Taking the form of a road-trip movie, Apocalypse Now is filled with more classic cinematic touchstones than damn near any film this side of Casablanca. From unforgettable dialogue ("the horror, the horror", "I love the smell of napalm in the morning") to entire set pieces that have been reproduced wholesale over the decades in often wildly different contexts (my personal favourite: the season 4 finale of Buffy the Vampire Slayer), the quality of filmmaking here is as breathtaking as it ever was.
Because of its loose, road-trip structure and its notoriously difficult production, it's easy to overlook just how much order Coppola is able to draft onto the chaos around him as the entire film feels of a piece despite careening from laugh-out-loud comedy (everything to do with Duvall's Lieutenant Kilgore is deranged, but it's also genuinely funny, as is plenty of the dialogue throughout) to war-movie action to skin-crawling horror. And, of course, it's all tied together by the Oscar-winning cinematography of Vittorio Storaro and the peerless sound design that throws you right into the action. The film already looked and sounded amazing on my (late) fairly small, SD television; the experience is all but impossible to articulate when viewed, in its digitally remastered form, on an IMAX screen with Dolby Atmos surround sound.
Anchoring all this is the always spectacular Martin Sheen who, as Captain Willard, often has to tell us a lot by doing very little, even if his brilliantly realised voiceover does at least some of the heavy lifting. The supporting cast, including a very young Laurence Fishburne and (yes, this word again) iconic, increasingly unhinged turns from Robert Duvall, Dennis Hopper and, of course, Marlon Brando as Kurtz, are there to perfectly reflect the increasing madness going on in Willard's own mind – and they almost do too good a job of it.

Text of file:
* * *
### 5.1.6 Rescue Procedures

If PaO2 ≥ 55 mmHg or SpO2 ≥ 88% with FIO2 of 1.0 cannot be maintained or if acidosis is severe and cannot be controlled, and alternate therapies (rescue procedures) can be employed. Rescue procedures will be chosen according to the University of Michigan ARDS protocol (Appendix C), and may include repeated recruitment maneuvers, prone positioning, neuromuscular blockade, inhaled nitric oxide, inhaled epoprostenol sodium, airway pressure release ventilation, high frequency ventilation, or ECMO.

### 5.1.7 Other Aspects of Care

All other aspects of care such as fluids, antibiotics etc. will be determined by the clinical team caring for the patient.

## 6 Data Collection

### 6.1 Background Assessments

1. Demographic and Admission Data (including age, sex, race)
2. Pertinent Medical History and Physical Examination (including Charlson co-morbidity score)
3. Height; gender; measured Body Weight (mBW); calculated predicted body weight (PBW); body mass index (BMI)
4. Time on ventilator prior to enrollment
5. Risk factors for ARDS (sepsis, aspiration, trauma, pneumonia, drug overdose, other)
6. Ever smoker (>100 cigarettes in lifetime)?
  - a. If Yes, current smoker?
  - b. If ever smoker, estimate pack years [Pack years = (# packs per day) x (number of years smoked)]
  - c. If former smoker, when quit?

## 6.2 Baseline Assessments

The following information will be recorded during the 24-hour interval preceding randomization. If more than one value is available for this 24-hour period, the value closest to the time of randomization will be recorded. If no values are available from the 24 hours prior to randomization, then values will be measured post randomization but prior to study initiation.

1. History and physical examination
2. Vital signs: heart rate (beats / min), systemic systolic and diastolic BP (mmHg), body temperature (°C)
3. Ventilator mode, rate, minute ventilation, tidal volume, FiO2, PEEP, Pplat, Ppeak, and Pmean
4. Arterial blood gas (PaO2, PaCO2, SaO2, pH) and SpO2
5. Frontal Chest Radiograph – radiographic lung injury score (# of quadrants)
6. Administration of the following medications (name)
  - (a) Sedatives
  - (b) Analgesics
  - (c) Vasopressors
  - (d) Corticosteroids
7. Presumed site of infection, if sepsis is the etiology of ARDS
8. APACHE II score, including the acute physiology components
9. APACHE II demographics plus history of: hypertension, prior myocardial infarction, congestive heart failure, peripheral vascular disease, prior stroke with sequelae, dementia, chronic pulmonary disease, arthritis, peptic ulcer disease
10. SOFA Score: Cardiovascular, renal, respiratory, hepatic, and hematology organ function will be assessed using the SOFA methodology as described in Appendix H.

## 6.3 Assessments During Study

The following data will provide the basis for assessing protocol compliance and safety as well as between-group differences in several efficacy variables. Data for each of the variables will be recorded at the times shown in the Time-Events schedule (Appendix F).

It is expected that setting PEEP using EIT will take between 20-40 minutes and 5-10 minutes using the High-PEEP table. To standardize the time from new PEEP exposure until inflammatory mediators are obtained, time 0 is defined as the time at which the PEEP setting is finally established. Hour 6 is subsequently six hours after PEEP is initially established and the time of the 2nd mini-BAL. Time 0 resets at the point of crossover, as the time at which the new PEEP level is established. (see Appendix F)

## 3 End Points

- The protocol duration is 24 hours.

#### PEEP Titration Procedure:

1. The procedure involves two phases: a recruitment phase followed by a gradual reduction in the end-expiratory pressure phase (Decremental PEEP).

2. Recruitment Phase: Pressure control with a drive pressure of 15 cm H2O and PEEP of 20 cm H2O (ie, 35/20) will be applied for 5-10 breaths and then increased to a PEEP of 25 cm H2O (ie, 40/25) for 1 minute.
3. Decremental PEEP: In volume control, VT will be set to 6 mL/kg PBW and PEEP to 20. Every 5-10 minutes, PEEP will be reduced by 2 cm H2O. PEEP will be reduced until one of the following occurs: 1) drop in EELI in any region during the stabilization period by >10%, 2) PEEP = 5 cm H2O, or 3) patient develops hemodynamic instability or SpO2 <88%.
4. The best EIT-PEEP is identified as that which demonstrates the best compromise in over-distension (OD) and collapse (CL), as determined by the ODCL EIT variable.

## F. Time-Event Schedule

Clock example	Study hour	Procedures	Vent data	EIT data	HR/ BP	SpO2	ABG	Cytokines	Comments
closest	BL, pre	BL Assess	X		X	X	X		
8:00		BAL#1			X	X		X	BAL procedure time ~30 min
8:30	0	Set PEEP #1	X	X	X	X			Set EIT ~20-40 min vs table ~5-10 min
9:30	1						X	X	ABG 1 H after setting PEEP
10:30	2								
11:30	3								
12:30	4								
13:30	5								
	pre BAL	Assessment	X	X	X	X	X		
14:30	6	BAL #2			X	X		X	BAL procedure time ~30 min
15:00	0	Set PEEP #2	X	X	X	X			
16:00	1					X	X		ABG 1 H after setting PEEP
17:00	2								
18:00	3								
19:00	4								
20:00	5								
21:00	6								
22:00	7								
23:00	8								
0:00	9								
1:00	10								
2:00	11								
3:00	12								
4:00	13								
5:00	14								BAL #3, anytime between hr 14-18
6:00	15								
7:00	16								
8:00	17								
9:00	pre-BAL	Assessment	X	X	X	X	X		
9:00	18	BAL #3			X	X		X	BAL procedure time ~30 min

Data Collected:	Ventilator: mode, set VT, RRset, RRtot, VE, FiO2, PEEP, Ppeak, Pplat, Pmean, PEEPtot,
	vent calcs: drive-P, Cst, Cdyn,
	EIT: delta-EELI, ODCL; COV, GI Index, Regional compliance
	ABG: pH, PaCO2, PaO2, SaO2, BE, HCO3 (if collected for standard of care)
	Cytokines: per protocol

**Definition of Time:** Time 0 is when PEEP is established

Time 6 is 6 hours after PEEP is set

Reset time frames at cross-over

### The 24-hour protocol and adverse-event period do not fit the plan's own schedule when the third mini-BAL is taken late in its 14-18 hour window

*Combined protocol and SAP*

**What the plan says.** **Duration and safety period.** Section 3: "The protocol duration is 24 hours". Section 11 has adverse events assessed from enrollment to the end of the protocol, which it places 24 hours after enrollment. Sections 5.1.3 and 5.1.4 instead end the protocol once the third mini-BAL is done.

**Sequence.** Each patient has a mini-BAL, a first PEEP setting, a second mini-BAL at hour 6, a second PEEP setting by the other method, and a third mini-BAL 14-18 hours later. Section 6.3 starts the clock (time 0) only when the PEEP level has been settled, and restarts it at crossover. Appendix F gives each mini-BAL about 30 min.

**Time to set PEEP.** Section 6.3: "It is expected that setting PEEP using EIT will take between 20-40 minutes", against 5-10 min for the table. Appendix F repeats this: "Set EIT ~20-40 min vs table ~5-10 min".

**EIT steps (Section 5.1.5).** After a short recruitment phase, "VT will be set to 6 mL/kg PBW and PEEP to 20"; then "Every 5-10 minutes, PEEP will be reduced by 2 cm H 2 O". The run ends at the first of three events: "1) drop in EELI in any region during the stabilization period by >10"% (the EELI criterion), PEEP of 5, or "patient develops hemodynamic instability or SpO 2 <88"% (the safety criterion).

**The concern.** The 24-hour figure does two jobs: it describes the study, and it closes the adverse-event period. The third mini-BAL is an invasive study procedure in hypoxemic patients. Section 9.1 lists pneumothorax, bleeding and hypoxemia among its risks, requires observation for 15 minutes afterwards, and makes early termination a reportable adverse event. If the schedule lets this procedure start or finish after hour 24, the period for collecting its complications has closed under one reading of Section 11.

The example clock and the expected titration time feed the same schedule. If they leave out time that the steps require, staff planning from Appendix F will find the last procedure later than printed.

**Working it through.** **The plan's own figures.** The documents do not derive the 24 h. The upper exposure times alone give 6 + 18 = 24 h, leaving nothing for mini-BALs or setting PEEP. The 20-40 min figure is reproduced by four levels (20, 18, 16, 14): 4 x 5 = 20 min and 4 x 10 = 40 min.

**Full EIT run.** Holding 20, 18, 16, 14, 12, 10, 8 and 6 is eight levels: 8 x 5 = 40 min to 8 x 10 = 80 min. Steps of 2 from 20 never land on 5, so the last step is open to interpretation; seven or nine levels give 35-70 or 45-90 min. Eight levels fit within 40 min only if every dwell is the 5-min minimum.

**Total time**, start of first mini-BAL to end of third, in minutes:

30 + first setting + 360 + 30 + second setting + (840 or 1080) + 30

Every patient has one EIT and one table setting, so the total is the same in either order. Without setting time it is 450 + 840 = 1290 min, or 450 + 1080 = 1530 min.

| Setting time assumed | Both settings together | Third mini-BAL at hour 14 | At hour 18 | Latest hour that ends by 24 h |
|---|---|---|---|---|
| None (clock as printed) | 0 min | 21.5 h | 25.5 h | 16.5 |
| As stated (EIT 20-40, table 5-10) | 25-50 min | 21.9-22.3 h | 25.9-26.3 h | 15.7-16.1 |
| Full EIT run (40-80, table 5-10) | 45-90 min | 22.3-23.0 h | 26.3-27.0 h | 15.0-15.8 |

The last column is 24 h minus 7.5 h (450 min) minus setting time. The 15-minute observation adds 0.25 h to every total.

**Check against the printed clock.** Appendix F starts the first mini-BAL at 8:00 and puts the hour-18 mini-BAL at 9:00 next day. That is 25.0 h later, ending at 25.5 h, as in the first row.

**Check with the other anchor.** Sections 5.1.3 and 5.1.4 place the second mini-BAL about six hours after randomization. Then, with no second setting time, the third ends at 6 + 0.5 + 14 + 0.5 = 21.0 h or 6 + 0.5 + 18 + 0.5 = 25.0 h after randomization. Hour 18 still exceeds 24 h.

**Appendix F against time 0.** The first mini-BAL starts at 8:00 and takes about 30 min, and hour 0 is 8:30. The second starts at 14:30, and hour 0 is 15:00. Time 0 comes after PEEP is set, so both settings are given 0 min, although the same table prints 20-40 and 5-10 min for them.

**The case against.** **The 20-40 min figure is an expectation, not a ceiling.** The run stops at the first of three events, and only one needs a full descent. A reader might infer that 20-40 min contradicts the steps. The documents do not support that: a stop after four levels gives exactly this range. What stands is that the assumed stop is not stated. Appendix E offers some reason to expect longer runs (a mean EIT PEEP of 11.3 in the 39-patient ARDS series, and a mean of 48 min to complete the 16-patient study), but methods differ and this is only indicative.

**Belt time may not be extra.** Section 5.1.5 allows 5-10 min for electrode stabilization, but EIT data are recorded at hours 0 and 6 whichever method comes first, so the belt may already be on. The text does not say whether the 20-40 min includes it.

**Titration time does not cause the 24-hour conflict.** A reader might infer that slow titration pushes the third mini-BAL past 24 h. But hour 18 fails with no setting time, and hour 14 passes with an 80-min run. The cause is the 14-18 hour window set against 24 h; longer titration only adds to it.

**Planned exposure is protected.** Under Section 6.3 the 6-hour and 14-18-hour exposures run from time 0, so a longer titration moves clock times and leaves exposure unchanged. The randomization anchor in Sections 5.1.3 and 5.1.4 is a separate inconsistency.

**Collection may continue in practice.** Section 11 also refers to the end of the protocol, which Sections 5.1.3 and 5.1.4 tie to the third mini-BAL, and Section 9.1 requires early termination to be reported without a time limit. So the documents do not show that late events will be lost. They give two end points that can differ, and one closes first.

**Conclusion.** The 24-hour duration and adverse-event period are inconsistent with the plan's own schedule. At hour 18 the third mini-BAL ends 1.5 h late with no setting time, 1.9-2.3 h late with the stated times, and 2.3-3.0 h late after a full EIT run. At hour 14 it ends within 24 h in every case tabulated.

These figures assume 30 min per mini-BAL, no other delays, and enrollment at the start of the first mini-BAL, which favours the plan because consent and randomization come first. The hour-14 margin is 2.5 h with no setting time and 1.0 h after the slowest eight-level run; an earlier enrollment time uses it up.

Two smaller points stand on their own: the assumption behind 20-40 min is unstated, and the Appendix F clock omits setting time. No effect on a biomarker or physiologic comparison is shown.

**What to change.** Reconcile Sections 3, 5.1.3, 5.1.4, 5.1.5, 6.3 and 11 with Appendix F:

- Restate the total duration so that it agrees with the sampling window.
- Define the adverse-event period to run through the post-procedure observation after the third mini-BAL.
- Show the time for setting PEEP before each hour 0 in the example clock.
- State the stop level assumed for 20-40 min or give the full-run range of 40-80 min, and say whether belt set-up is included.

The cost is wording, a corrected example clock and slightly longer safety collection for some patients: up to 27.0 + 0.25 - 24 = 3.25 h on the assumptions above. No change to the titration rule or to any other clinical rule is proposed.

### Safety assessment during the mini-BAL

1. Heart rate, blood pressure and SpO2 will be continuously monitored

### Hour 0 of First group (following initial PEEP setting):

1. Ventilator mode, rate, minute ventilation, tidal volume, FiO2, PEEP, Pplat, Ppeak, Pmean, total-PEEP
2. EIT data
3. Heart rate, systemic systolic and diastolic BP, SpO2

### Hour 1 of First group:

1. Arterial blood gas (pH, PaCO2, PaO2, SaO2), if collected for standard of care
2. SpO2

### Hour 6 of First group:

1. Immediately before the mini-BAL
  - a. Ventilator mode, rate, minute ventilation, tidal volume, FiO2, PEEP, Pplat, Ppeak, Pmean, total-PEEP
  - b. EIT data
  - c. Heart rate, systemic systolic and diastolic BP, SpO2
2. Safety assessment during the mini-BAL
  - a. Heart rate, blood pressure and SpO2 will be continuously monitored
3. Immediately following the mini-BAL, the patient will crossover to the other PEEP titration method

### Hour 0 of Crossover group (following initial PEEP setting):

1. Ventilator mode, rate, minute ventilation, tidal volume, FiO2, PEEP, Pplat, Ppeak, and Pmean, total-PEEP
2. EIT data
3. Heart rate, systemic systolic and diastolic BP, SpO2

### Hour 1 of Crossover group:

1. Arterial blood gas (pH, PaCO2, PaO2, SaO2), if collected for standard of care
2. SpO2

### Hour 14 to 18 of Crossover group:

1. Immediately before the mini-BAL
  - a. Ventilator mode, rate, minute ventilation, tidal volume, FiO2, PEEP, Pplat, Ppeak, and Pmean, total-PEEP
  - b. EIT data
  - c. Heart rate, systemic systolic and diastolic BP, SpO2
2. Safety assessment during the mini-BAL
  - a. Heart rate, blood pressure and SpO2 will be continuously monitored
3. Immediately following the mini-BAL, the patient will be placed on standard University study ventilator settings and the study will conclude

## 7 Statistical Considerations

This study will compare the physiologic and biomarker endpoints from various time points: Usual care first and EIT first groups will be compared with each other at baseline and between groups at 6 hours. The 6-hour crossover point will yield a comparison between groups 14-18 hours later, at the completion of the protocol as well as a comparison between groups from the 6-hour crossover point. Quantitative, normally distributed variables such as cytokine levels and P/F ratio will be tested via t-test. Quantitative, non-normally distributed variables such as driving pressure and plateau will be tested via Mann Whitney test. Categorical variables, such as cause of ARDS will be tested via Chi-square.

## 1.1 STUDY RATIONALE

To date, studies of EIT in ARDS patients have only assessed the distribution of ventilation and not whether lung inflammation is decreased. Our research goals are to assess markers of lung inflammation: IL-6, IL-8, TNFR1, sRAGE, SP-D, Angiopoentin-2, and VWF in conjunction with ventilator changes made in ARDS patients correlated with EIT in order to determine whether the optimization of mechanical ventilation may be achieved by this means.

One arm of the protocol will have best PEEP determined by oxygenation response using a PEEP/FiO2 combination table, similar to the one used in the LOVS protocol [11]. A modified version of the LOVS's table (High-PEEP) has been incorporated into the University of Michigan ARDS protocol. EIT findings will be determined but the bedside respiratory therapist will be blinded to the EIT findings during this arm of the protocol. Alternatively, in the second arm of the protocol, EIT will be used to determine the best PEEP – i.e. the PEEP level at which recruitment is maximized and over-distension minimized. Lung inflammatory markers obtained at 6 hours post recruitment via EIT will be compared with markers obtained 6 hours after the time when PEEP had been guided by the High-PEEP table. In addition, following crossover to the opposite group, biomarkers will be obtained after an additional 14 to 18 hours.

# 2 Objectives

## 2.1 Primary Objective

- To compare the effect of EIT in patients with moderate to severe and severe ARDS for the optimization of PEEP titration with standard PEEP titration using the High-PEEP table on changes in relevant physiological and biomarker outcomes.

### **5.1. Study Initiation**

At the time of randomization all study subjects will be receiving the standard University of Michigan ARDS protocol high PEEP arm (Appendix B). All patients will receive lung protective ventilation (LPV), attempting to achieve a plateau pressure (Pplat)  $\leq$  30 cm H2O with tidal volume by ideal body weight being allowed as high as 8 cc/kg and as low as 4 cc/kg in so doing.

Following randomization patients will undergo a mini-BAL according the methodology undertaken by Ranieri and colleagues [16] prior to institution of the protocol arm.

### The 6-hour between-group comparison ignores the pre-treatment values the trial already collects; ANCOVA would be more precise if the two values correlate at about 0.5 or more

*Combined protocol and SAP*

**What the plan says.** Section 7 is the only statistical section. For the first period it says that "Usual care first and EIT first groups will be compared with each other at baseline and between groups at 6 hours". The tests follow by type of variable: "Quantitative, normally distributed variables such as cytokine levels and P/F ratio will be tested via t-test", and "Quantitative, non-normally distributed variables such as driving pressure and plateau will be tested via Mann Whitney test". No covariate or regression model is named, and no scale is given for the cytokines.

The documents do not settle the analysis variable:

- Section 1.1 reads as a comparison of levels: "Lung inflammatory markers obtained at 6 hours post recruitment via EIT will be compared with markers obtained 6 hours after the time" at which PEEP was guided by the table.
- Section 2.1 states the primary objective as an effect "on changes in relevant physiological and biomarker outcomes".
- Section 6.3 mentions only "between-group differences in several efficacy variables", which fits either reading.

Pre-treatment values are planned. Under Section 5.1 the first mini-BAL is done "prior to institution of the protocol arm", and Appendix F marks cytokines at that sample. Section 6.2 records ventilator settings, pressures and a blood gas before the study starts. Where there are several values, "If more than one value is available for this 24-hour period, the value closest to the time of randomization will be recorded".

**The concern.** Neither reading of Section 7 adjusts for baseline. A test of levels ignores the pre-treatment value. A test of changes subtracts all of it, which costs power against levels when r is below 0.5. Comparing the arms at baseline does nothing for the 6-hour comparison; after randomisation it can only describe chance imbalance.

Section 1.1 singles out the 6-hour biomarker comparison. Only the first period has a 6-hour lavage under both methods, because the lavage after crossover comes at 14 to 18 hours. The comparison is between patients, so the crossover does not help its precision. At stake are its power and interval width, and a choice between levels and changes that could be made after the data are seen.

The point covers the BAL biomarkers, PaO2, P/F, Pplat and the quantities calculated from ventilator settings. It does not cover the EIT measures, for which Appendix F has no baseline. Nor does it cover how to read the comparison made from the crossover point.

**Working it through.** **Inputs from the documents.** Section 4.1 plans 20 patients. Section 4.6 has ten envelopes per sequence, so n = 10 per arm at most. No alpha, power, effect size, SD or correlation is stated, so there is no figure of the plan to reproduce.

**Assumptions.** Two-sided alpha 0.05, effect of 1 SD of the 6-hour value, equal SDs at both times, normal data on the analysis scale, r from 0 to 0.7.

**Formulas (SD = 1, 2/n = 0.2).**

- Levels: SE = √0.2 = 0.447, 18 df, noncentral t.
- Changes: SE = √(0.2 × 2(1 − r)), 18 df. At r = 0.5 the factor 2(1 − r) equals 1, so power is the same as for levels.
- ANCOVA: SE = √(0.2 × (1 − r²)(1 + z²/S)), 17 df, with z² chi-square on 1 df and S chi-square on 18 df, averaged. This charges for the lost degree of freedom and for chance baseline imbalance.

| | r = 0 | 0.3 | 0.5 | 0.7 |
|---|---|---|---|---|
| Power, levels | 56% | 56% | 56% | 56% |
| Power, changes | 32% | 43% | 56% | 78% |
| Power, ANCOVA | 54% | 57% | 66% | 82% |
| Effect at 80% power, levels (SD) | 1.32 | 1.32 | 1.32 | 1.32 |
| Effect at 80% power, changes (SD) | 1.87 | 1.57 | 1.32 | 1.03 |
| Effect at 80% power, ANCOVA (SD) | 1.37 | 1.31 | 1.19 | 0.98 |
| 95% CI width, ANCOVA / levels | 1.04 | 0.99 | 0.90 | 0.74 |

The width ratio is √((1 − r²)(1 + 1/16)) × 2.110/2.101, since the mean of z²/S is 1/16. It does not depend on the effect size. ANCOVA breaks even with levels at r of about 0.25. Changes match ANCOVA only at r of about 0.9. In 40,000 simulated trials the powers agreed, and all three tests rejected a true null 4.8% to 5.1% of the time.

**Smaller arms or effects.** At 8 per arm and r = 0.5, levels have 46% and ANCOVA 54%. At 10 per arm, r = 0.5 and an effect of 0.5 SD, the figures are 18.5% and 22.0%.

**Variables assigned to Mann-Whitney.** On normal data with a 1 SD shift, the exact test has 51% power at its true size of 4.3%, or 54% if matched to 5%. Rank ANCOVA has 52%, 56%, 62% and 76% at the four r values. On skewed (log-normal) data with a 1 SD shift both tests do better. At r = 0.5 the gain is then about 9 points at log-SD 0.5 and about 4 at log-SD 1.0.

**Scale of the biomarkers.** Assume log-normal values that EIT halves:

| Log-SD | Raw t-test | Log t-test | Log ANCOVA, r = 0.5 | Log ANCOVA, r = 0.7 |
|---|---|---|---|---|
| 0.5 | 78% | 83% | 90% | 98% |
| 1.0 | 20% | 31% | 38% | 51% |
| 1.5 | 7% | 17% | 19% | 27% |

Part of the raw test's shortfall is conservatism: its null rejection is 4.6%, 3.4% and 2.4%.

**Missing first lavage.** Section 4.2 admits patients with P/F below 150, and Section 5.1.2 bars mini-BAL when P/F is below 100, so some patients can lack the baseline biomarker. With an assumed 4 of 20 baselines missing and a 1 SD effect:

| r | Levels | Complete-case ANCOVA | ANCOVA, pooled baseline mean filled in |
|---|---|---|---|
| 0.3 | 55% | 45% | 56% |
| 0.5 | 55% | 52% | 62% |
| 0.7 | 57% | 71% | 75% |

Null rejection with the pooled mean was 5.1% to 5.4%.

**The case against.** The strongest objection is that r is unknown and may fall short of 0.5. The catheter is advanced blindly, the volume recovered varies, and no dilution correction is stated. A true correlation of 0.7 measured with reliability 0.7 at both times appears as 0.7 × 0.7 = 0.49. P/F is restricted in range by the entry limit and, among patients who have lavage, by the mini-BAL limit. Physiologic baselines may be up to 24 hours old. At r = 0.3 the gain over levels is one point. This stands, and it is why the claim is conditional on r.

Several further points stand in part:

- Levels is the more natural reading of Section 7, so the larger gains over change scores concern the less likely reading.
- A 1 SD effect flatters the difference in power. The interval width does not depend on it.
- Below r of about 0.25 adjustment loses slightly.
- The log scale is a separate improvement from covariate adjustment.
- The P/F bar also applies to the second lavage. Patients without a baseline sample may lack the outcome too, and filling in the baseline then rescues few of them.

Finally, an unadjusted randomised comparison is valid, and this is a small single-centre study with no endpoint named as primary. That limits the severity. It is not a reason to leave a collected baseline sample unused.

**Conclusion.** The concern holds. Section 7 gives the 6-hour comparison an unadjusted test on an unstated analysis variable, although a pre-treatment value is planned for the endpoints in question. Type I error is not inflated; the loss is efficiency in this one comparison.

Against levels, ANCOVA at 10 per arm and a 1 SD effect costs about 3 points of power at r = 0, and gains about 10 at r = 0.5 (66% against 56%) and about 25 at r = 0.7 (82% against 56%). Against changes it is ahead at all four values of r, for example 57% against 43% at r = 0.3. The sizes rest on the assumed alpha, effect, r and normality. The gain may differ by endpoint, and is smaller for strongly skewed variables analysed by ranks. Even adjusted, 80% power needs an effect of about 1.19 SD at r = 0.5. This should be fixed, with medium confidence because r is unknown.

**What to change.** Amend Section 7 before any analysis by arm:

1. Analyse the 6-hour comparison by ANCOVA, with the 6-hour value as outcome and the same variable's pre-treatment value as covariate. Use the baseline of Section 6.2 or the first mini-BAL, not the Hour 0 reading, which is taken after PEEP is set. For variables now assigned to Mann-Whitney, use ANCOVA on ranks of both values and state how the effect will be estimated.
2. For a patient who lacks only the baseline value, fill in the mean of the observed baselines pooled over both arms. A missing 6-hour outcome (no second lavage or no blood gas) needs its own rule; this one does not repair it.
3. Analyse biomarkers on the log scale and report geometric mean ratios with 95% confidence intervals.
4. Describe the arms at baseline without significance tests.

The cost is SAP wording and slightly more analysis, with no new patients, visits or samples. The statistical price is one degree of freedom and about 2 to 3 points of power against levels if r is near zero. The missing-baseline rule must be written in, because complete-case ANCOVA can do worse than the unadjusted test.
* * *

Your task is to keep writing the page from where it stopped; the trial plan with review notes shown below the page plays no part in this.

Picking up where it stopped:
Indeed, as a reflection of a descent into the darkness, the entire film almost does too good a job of it in general, which explains all the walkouts. Aside for being incredibly long (though, from my vantage point and aside for the plantation scene, somehow never boring), this is the sort of unflinching, visceral filmmaking that incrementally tightens its grip on you until it almost literally suffocates you in its crazed final half-hour. Apocalypse Now no doubt hit with a unique power back when it was released in edited-down form at the end of the 1970s and the ensuing four decades have done nothing to lessen its impact.
It's not for everyone but serious film fans of any age should do their utmost to make sure that they make full use of the limited, one-week-only IMAX release to see one of the greatest films ever made the way it really ought to be... not so much seen (one can't just "see" Apocalypse Now) as experienced.